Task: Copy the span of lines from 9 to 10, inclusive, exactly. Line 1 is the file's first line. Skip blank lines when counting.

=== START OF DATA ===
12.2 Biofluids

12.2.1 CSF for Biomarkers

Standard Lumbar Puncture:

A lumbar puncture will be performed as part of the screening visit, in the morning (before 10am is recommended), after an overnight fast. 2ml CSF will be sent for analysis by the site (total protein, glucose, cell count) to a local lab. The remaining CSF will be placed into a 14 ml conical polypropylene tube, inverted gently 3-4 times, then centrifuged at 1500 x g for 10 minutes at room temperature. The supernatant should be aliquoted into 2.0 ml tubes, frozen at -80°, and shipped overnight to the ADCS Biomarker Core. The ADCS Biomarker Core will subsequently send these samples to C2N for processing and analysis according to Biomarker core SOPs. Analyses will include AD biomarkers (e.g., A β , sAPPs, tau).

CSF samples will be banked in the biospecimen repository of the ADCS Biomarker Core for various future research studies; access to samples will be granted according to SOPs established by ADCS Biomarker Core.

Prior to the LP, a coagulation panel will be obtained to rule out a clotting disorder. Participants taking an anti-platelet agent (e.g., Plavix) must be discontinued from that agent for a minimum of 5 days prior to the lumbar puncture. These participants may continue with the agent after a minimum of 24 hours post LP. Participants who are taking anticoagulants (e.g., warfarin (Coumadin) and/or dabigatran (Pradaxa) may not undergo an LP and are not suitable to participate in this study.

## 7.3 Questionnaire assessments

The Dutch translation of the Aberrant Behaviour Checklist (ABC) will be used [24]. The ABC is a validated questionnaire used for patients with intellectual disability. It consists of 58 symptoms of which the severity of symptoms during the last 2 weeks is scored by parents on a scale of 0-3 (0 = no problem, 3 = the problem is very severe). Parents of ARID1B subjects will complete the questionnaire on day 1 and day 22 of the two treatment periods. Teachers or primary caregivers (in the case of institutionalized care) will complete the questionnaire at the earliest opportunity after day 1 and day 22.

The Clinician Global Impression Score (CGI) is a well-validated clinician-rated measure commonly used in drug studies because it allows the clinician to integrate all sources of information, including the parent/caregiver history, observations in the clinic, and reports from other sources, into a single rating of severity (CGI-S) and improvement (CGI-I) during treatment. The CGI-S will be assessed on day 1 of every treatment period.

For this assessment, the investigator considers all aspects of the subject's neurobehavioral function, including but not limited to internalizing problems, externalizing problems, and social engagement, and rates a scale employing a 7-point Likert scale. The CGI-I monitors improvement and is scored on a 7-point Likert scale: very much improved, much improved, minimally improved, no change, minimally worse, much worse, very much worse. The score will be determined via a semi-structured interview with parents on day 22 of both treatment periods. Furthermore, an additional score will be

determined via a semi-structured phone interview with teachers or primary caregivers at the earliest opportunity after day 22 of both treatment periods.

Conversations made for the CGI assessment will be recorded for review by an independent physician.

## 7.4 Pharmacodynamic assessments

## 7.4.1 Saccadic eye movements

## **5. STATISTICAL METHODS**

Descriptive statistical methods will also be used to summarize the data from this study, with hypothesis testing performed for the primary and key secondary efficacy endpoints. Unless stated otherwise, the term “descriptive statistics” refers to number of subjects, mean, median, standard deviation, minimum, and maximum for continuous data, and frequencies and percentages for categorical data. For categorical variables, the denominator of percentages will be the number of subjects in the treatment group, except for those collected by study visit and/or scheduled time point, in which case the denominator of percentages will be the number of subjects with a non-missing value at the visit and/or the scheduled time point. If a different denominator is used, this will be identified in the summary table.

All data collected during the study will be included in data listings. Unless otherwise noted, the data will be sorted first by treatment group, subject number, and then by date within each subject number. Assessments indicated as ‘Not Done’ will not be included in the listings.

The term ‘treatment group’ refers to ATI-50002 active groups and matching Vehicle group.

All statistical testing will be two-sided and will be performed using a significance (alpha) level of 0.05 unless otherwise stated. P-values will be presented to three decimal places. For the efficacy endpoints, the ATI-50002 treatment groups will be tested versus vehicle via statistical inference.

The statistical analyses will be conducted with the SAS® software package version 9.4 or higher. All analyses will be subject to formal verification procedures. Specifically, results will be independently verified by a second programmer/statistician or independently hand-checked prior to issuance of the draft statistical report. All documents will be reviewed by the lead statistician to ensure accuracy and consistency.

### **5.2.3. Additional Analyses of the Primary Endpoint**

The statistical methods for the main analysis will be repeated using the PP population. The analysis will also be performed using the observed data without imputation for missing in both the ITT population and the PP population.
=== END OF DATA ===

The Clinician Global Impression Score (CGI) is a well-validated clinician-rated measure commonly used in drug studies because it allows the clinician to integrate all sources of information, including the parent/caregiver history, observations in the clinic, and reports from other sources, into a single rating of severity (CGI-S) and improvement (CGI-I) during treatment. The CGI-S will be assessed on day 1 of every treatment period.

For this assessment, the investigator considers all aspects of the subject's neurobehavioral function, including but not limited to internalizing problems, externalizing problems, and social engagement, and rates a scale employing a 7-point Likert scale. The CGI-I monitors improvement and is scored on a 7-point Likert scale: very much improved, much improved, minimally improved, no change, minimally worse, much worse, very much worse. The score will be determined via a semi-structured interview with parents on day 22 of both treatment periods. Furthermore, an additional score will be